Android users have new reasons to worry… again. About a week ago, we provided information about the FlixOnline application which operators were able to successfully bypass the application authentication system in the Google Play Store. This time we report two serious bugs found in WhatsApp. They enable the so-called ‘man-in-the-disk’ attack. What is it exactly? Attackers are able to manipulate the data exchanged between the application and external memory. Details can be found below.
New WhatsApp bugs could’ve let attackers remotely hack your phone
Recently two security vulnerabilities have been spotted in WhatsApp for Android. They could have been exploited to execute malicious code remotely on the device and even exfiltrate sensitive information.
The flaws take aim at devices running Android versions up to Android 9 (including) by carrying out “man-in-the-disk” attack. It makes it possible for adversaries to compromise an app by manipulating certain data being exchanged between it and the external storage.
The flaw (CVE-2021-24027) leverages Chrome’s support for content providers in Android (via the “content://” URL scheme) and a same-origin policy bypass in the browser (CVE-2020-6516), thereby allowing an attacker to send a specially-crafted HTML file to a victim over WhatsApp, which, when opened on the browser, executes the code contained in the HTML file.
WhatsApp bugs – a mean to an end
Armed with the keys, a bad actor can then stage a man-in-the-middle attack to achieve remote code execution or even exfiltrate the Noise protocol key pairs.
Worse, the malicious code can be used to access any resource stored in the unprotected external storage area and expose sensitive information to any app that’s provisioned to read or write from the external storage.
WhatsApp users are recommended to update to version 126.96.36.199 to mitigate the risk associated with the flaws.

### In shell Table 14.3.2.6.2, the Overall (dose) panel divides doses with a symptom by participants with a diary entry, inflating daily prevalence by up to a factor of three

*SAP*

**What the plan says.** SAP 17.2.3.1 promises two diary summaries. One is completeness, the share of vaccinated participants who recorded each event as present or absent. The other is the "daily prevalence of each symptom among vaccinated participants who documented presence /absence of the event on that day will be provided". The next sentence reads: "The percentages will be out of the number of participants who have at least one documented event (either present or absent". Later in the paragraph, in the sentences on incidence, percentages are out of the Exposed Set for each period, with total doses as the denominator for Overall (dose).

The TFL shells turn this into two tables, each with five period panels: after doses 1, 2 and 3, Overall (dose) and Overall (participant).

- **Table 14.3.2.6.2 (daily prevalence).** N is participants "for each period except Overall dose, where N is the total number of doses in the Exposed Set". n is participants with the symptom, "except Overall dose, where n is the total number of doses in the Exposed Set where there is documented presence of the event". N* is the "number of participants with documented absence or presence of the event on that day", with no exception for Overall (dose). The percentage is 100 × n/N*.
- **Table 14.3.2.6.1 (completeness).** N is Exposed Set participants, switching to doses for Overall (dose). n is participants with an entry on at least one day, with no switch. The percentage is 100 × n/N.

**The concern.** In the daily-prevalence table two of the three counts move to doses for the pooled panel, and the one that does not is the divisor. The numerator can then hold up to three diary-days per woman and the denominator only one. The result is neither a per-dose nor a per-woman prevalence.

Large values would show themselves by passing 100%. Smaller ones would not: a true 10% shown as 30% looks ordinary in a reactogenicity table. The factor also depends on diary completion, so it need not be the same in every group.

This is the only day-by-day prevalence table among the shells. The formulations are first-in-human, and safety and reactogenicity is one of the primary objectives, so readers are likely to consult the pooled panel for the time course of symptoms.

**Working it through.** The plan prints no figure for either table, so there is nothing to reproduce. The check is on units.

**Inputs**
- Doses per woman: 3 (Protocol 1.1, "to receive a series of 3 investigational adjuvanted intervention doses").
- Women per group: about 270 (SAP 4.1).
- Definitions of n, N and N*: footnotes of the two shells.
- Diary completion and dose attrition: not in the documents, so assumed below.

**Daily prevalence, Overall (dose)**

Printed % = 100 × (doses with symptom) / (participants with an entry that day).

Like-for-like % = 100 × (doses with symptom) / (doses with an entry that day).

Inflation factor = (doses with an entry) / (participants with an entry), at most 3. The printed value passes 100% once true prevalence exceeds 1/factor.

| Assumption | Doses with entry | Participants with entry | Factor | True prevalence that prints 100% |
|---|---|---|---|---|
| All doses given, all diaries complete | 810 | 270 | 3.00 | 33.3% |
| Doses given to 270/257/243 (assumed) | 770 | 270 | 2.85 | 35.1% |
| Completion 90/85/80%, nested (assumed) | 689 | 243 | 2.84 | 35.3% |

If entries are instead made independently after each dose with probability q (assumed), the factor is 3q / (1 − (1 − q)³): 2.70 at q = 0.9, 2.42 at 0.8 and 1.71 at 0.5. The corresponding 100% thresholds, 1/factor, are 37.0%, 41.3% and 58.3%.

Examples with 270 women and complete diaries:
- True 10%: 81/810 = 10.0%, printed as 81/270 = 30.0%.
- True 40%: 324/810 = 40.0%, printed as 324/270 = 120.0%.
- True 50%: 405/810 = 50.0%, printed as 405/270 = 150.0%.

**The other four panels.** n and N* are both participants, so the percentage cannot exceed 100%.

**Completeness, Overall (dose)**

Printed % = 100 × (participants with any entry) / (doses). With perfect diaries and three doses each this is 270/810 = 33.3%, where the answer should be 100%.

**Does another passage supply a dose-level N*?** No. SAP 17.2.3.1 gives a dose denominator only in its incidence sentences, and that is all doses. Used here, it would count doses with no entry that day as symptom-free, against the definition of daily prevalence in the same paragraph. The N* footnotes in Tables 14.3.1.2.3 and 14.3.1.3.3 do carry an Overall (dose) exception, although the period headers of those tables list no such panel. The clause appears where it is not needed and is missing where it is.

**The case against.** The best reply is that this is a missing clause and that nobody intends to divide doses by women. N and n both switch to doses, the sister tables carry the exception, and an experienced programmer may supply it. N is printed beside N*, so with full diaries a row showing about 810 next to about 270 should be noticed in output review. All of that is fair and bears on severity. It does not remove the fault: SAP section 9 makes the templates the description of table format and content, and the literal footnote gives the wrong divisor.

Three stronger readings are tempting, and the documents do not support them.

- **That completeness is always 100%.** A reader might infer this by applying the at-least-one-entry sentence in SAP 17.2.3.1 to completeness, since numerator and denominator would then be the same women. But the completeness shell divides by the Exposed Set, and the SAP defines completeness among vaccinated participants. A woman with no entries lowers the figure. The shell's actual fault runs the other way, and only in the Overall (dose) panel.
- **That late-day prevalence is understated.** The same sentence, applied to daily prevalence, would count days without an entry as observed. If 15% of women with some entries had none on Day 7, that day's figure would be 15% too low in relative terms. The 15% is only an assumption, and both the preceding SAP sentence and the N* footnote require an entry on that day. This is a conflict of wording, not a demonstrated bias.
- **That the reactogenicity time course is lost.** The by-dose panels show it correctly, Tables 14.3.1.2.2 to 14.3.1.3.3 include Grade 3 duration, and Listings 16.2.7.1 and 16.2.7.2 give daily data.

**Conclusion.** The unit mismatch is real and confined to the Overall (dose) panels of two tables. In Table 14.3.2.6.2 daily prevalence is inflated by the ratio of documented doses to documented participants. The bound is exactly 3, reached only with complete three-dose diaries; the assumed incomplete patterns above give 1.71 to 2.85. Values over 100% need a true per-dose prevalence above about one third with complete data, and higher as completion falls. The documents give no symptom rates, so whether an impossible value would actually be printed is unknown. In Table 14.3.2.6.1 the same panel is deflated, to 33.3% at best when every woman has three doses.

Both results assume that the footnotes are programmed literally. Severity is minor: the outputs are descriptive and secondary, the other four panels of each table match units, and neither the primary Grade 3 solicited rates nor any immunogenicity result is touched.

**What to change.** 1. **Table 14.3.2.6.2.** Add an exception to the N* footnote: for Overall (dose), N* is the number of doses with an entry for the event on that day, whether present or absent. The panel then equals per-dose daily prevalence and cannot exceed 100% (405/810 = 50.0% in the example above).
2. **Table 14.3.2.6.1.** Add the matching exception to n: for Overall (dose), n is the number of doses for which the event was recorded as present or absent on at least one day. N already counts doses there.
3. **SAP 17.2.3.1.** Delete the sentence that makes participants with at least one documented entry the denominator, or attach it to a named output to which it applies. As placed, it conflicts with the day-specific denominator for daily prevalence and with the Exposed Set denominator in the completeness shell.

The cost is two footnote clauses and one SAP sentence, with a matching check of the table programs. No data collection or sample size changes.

Hijacked Microsoft Exchange used to host cryptominer
Cryptojacking can be added to the list of threats that face any unpatched Exchange servers that remain vulnerable to the ProxyLogon exploit. More than 92 percent of affected MS Exchange servers were patched- but the damage had already been done.
Researchers at Sophos report an unknown attacker is attempting to use a compromised Microsoft Exchange Server to deliver a malicious Monero cryptominer onto other vulnerable Microsoft Exchange Servers. Because the cryptominer is hosted on a compromised Exchange Server, it may be easier for the attacker to deliver the payload to other vulnerable targets as firewalls are less likely to block traffic between Exchange Servers.
The executables file associated with this attack as Mal/Inject-GV and XMR-Stak Miner (PUA).
The ‘unusual attack’
The attack begins with a PowerShell command to retrieve a file named win_r.zip from another compromised server’s Outlook Web Access logon path (/owa/auth). The .zip file is not a compressed archive at all but a batch script that then invokes the built-into-Windows certutil.exe program to download two additional files, win_s.zip and win_d.zip, which also are not compressed.